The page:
Much attention has been given to above ground biomass and its potential as a carbon sink, but in a mature forest ecosystem 40 to 60 percent of the stored carbon is below ground. As increasing numbers of forests are managed in a wide diversity of climates and soils, the importance of forest soils as a potential carbon sink grows. The Potential of U.S. Forest Soils to Sequester Carbon and Mitigate the Greenhouse Effect provides researchers and policy makers with an understanding of soil processes and their relation to carbon dynamics, as well as strategies to monitor and techniques to measure forest soil carbon. It covers the effects of management on soils in a wide range of forest ecosystems together with policy options that are effective and benefit both the forest community and the over all environment. This valuable reference provides forest managers, urban planners, land owners, policy makers, and the general public with guidance that will allow for a holistic approach to land management, environmental quality, and improved forest productivity.RM-271, USDA Forest Service, Rocky Mountain Forest and Range Experiment Station, Ft. Collins, CO, 1995, p. ... Hanson, M.H., et al., The Eastwide Forest Inventory Data Base: Users Manual, Gen. Tech. Rep. ... Manage., 27: 253a267, 2001.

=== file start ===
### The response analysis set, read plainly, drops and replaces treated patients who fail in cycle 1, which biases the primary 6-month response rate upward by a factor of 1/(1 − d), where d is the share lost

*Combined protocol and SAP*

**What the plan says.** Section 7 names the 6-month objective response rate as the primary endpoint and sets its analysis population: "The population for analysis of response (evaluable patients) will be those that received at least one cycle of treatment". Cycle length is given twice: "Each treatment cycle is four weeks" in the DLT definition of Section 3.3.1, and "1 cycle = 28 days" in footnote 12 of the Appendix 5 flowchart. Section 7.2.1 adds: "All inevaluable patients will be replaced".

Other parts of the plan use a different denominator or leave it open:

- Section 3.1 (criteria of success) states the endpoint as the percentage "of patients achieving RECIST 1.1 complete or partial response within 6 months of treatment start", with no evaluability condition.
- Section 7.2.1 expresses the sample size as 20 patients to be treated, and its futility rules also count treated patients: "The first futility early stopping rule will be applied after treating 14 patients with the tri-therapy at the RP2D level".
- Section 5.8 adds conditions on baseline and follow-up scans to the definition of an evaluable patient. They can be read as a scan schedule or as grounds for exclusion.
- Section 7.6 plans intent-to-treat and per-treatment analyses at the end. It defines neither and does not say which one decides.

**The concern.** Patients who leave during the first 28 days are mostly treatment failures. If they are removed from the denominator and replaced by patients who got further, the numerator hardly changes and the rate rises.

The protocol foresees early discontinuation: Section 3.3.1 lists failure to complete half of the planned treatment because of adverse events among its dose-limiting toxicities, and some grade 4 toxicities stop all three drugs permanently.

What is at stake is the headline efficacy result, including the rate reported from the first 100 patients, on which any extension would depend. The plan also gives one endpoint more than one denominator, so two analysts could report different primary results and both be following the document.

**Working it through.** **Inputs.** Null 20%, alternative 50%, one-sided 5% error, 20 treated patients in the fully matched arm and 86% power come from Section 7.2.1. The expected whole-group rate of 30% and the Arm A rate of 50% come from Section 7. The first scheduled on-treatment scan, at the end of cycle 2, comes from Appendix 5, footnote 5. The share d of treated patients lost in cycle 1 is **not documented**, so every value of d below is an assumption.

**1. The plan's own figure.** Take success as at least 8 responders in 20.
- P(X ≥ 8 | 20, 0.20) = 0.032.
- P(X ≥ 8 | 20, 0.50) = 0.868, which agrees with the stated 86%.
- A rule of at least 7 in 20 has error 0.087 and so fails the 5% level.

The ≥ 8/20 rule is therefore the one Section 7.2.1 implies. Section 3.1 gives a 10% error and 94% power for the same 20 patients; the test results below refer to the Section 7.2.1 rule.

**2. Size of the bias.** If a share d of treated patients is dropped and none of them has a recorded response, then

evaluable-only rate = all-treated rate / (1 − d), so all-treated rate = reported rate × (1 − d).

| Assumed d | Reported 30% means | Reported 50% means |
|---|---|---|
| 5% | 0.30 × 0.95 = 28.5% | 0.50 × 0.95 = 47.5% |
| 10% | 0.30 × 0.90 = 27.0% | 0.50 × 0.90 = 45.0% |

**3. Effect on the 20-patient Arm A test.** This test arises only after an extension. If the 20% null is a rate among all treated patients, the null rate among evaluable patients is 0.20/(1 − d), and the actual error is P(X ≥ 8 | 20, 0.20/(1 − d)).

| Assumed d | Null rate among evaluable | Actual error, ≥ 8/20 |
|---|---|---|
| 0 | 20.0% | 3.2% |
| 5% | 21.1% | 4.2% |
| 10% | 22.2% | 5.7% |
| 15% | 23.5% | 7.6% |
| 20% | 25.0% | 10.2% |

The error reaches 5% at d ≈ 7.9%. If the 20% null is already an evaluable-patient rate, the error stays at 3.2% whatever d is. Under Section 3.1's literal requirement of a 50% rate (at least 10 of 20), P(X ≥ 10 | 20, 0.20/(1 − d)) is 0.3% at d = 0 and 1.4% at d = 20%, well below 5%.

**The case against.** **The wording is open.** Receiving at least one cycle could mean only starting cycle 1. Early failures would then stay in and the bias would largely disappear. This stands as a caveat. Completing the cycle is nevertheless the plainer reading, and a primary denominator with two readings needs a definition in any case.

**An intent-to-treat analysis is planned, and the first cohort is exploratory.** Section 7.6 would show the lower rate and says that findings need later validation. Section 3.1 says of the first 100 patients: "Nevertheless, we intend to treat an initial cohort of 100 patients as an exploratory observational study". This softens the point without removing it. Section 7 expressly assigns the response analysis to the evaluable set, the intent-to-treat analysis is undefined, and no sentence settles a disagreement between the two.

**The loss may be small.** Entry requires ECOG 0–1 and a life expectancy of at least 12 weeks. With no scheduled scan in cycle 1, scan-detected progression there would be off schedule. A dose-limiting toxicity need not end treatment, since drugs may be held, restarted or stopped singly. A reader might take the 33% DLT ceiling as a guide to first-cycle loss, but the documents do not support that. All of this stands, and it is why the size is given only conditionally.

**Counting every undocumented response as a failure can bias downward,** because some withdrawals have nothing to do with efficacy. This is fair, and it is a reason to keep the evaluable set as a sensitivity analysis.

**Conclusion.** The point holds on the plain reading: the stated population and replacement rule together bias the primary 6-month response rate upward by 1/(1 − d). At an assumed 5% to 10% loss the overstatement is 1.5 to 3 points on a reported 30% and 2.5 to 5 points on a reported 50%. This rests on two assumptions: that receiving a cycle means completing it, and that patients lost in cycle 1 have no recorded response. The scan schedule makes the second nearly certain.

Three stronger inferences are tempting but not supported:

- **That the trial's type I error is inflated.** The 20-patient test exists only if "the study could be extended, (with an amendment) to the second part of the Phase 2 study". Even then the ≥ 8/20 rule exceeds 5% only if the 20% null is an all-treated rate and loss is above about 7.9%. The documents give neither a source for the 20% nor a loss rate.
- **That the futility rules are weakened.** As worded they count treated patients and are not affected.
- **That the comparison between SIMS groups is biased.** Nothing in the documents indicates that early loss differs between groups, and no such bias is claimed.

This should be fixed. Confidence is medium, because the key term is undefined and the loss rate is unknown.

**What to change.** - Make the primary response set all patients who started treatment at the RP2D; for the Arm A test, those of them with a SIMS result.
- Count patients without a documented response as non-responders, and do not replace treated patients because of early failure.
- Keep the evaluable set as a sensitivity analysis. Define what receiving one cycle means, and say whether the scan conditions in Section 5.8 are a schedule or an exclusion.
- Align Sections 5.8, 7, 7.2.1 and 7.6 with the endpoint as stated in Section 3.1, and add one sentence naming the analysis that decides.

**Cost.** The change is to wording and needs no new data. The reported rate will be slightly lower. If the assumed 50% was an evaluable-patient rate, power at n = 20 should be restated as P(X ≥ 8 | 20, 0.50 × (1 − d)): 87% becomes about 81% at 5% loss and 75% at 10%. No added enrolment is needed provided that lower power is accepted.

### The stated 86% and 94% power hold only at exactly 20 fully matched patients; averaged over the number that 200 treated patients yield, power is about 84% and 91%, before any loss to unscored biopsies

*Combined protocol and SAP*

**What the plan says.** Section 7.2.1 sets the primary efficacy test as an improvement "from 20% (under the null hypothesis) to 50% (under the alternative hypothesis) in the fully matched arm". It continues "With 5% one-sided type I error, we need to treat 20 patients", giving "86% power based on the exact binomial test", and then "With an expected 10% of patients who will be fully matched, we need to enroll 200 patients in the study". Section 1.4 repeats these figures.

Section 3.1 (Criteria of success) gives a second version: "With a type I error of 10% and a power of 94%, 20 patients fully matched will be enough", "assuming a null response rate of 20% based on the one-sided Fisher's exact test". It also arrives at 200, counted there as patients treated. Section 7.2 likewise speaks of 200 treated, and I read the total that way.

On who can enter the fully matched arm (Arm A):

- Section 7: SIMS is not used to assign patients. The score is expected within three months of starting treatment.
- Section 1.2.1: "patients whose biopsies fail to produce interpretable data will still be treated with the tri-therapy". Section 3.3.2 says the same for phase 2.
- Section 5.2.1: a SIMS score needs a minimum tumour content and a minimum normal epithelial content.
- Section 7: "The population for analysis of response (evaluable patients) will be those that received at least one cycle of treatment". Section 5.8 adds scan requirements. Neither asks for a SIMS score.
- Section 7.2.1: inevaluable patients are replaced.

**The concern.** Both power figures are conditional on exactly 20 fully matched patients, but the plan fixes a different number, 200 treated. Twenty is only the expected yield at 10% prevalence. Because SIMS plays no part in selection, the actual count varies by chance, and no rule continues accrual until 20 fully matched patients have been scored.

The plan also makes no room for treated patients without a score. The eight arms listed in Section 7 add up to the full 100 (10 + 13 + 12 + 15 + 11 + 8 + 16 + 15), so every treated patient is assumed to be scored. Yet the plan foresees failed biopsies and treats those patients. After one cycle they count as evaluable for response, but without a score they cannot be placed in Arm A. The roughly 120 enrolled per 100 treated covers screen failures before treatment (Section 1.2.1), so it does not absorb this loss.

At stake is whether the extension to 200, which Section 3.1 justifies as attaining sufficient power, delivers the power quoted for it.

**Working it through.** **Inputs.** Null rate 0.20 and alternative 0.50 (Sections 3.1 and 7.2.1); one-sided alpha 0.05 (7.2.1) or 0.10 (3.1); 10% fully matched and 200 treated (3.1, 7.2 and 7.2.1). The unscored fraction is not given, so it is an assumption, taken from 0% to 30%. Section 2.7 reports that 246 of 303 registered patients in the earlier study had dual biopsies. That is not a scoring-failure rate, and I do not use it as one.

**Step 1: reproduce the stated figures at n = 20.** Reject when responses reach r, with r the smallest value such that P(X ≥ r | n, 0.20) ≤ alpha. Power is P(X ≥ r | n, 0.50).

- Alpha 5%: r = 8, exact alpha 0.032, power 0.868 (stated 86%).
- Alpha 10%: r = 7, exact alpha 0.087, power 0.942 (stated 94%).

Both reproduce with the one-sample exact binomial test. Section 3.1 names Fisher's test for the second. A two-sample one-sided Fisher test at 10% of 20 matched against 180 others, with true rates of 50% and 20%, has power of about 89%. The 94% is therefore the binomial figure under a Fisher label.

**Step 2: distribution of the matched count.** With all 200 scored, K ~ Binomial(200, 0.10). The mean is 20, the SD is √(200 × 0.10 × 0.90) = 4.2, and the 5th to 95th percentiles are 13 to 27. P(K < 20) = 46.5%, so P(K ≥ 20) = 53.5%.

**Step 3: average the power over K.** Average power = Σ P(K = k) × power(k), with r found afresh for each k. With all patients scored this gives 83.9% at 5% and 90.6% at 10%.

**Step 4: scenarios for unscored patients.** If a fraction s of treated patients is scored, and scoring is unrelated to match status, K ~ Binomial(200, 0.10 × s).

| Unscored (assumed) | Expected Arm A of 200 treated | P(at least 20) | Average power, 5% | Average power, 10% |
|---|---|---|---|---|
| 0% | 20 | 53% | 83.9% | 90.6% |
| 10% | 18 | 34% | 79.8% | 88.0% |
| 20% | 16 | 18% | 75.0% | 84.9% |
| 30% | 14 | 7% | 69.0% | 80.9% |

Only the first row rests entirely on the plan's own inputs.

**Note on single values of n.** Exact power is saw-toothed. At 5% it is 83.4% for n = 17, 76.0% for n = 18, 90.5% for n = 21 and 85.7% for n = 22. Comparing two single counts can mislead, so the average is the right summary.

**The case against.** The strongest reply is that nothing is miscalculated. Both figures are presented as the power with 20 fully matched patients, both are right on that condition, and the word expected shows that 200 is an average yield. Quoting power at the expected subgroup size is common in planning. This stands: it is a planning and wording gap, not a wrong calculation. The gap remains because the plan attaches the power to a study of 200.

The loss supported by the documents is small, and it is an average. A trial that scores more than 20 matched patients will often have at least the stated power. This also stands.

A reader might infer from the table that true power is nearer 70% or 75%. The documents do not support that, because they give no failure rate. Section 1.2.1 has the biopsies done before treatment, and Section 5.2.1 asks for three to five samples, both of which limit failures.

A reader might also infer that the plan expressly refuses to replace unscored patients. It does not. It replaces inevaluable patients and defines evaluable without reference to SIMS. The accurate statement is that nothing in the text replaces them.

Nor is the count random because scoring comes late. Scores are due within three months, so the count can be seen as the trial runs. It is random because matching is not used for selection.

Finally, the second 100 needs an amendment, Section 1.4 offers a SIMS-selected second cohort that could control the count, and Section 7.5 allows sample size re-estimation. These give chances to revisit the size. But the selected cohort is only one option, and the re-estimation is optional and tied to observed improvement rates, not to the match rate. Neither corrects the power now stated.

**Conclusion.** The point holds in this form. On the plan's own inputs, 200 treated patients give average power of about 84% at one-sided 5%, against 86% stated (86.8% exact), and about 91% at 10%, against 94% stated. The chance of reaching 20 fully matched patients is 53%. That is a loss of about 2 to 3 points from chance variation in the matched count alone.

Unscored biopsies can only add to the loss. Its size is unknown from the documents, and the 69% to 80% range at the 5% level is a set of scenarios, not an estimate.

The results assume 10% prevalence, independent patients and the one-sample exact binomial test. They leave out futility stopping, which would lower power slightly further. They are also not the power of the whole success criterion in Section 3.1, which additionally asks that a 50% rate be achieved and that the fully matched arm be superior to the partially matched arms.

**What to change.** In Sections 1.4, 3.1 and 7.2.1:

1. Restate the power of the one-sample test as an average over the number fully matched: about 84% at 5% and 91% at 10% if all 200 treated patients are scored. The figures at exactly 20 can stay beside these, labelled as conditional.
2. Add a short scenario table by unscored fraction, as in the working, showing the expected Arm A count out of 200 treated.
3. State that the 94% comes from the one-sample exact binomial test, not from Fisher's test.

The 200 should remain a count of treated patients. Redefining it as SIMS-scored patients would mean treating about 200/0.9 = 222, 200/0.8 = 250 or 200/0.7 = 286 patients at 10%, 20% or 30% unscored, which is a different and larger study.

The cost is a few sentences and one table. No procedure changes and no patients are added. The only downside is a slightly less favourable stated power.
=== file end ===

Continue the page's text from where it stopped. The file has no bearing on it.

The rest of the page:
|Title||:||The Potential of U.S. Forest Soils to Sequester Carbon and Mitigate the Greenhouse Effect|
|Author||:||John M. Kimble, Rattan Lal, Richard Birdsey, Linda S. Heath|
|Publisher||:||CRC Press - 2002-09-25|